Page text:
What to Consume and Avoid for a Healthy Liver

July 01, 2023

What to Consume and Avoid for a Healthy Liver

With most of us having a busy schedule to follow, we often try cutting corners in some areas of our lives to make things easier. This might include resorting to convenient meal options like a boxed meal from your local supermarket or making a quick trip to the nearest fast-food drive-thru station. And why not, we ask ourselves. After all, we can now fully dedicate ourselves to more time-sensitive activities and decisions.
Alas, our food choices often end up affecting our overall health, and in some cases the functioning of specific vital organs like the Liver. Worry not, though – help is at hand and sometimes, all we need is a little guidance.
Here are a few pointers on what to eat and what not to improve liver health and reduce the risk of fatty liver disease:

Make fruits and vegetables a mainstay of your diet 

Growing up, we’ve all often heard that fruits and vegetables are good for our health. When it comes to liver health specifically, this fact rings true.
For instance, leafy green vegetables like spinach contain compounds such as nitrates and distinct polyphenols that lower the risk of liver disease. This isn’t to say that green salads are to be your only meal for every meal; rather, try consuming small amounts of green leafy vegetables on a regular basis.
Additionally, adding some fruit to your breakfast, snack, or opting for a post-workout smoothie can aid in improving liver health. As far as fruit intake goes, grapefruit, for one, is a great choice! Containing naringenin and naringin, consuming grapefruit helps sustain liver health, combat inflammation, and protect cells. Other options include blueberries and cranberries, which are packed with antioxidants like anthocyanins that provide a variety of health benefits to the liver.

Consume fibre-rich legumes and wholegrains 

When it comes to legumes and wholegrains, there are quite a few options at hand - you can take your pick depending on your tastes and preferences.
Legumes like lentils, soybeans, chickpeas, and beans are nutrition-packed and are great to help you combat high blood glucose levels and triglycerides.
On the other hand, whole grains help your liver steer clear of inflammation, are high in B vitamins, and contain healthy fibre. So, if you’re a bread or pasta lover, you can enjoy a delicious sandwich with some warm country-style wholegrain bread or indulge in your favourite creamy pasta with some whole grain varieties. Just pick your favourite pasta shape and get set to dig in!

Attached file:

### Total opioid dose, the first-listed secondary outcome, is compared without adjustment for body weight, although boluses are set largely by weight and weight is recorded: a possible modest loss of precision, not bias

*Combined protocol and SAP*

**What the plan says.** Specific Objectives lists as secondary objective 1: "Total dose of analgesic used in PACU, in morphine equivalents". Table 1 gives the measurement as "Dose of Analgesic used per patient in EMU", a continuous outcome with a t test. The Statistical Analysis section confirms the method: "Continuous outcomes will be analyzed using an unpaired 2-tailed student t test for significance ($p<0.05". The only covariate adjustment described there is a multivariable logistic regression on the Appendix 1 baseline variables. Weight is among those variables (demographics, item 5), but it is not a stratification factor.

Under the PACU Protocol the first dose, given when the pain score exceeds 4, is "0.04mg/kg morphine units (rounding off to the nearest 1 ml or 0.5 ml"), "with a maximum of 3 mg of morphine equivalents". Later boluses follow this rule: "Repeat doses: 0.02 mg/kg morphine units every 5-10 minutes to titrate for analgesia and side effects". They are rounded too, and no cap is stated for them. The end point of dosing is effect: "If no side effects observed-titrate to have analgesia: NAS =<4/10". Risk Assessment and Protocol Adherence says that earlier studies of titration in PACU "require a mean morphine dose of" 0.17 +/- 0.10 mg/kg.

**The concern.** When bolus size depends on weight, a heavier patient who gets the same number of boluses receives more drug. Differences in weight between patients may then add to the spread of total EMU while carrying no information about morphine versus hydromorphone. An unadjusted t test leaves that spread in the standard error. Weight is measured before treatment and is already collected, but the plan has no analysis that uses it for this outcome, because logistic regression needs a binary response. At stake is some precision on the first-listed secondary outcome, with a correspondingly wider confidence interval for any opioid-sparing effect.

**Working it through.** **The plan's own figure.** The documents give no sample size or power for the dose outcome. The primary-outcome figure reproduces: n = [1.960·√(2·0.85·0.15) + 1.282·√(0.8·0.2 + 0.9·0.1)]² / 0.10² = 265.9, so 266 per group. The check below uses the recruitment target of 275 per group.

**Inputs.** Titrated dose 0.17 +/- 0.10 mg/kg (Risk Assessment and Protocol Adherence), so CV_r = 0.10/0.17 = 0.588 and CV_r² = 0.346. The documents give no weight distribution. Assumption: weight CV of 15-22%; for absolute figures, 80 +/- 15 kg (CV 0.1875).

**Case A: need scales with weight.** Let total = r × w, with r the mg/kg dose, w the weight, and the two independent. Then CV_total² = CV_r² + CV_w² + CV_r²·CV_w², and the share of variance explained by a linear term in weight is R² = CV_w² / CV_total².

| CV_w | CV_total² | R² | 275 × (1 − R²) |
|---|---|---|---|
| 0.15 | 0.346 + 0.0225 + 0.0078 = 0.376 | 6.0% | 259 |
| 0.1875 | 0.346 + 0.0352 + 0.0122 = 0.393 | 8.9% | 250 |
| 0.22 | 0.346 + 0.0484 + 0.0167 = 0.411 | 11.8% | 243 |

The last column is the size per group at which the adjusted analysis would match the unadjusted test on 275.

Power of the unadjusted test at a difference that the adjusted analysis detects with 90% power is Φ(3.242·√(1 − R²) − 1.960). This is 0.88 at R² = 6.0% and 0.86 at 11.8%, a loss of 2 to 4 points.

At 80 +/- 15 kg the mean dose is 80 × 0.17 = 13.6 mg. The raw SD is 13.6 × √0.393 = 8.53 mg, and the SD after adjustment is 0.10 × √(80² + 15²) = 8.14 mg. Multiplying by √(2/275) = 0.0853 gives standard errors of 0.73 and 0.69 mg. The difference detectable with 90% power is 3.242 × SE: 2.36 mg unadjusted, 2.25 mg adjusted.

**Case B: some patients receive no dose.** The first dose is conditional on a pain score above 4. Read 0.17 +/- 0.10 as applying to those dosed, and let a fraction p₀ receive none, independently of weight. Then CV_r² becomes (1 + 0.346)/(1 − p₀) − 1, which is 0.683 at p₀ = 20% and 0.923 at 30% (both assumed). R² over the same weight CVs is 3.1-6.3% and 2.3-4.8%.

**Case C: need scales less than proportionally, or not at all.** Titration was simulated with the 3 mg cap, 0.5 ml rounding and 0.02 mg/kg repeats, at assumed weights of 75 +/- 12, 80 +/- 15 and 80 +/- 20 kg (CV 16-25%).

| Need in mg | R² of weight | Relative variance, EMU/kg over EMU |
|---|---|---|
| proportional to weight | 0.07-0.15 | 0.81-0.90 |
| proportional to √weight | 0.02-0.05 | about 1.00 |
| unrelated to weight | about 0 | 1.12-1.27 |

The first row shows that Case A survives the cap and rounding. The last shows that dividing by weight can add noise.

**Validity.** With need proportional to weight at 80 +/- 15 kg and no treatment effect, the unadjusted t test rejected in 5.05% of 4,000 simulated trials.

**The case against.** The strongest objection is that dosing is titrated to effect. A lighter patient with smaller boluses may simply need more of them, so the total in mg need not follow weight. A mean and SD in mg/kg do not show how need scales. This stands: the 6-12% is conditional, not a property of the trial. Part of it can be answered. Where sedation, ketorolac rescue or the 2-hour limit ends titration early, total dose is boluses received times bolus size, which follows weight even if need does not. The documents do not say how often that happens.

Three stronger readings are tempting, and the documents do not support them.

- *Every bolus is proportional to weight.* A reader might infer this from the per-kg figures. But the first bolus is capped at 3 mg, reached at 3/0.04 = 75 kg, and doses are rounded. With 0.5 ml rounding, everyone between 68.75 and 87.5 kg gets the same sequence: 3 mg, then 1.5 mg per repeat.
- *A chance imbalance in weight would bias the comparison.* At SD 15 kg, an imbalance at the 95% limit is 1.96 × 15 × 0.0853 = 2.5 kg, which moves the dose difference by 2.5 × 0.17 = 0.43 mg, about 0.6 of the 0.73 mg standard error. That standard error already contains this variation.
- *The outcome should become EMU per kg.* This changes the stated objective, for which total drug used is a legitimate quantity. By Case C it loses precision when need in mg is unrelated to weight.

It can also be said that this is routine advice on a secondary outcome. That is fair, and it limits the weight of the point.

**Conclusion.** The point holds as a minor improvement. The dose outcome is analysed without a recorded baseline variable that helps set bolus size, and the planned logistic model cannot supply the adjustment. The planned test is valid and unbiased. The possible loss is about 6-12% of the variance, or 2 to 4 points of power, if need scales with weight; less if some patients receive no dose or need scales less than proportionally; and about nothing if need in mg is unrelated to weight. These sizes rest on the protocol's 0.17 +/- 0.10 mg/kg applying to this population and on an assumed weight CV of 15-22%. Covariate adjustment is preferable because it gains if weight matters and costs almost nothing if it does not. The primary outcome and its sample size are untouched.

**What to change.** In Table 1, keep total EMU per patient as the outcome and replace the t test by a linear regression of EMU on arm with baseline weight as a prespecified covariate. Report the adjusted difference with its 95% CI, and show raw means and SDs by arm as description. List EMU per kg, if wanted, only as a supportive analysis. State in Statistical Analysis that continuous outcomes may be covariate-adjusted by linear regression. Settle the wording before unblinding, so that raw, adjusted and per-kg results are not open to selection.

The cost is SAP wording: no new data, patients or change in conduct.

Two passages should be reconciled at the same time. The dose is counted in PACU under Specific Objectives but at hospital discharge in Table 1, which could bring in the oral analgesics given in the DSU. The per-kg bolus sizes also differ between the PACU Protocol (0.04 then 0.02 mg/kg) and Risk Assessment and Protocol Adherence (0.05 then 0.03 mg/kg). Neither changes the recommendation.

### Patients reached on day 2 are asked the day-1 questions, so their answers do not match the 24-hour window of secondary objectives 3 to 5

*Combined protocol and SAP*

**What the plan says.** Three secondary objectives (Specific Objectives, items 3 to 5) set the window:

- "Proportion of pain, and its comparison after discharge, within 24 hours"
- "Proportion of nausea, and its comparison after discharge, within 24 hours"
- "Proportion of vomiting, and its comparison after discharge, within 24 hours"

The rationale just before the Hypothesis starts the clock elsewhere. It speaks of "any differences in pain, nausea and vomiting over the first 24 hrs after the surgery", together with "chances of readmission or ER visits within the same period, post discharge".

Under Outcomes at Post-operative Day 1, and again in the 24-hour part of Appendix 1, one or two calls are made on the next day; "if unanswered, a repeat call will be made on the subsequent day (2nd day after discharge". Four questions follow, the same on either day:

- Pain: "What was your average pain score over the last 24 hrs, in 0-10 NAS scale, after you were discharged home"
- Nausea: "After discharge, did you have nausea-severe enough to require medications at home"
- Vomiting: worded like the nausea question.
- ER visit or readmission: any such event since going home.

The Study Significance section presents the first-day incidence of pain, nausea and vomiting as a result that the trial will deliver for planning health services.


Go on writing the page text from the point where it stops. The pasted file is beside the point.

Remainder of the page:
Embrace fats 

Don’t let the name scare you. Healthy fats are essential to being healthy; after all, it’s in the name!
Healthy fats keep you satisfied for longer which means you are less likely to grab that packet of crisps that is lying around. We needn’t shy away from monounsaturated fats like those found in avocados and olive oil, or omega-3 rich fats contained in fish like sardines or salmon - they’re actually good for you.
When consumed in healthy proportions, monounsaturated fats have anti-inflammatory properties. Similarly, Omega-3 rich fats combat inflammation, and may reduce the accumulation of fat in the liver. That’s right! It’s time to try that baked salmon recipe lying around in your kitchen drawer, and generously drizzle some olive oil in your favourite meal. Savour the flavour and take in the joy that healthy fats bring to your life!

Bid adieu to consuming fast food regularly  

We’re sure you saw this one coming! It might be time to part ways with the regular fast food menu rotation you’ve got going on. It’s alright to occasionally enjoy a bucket of fried chicken – it’s the frequency with which you consume such foods that may impact your liver’s health. After all, these foods are rich in added sugar, saturated fats, and all those undesirable preservatives that invariably impact liver health.

All that sugar is not good for your liver

The band ‘Maroon 5’ famously sang the lyric, “Sugar, yes please” – convincing, don’t you think? Unfortunately, this response shouldn’t apply when it comes to your liquid intake.
Sugary drinks and soft drinks are not liver-happy options. Soft drinks usually contain high amounts of high-fructose corn syrup, which contributes to increased liver fat deposits regardless of the number of calories you're shown to be consuming per serving.
Change is inevitable, but it takes time. You don’t have to go cold turkey and make a switch overnight. You can start incorporating these tips gradually, and you’ll be on your way to a healthier liver and improved overall health in due time.


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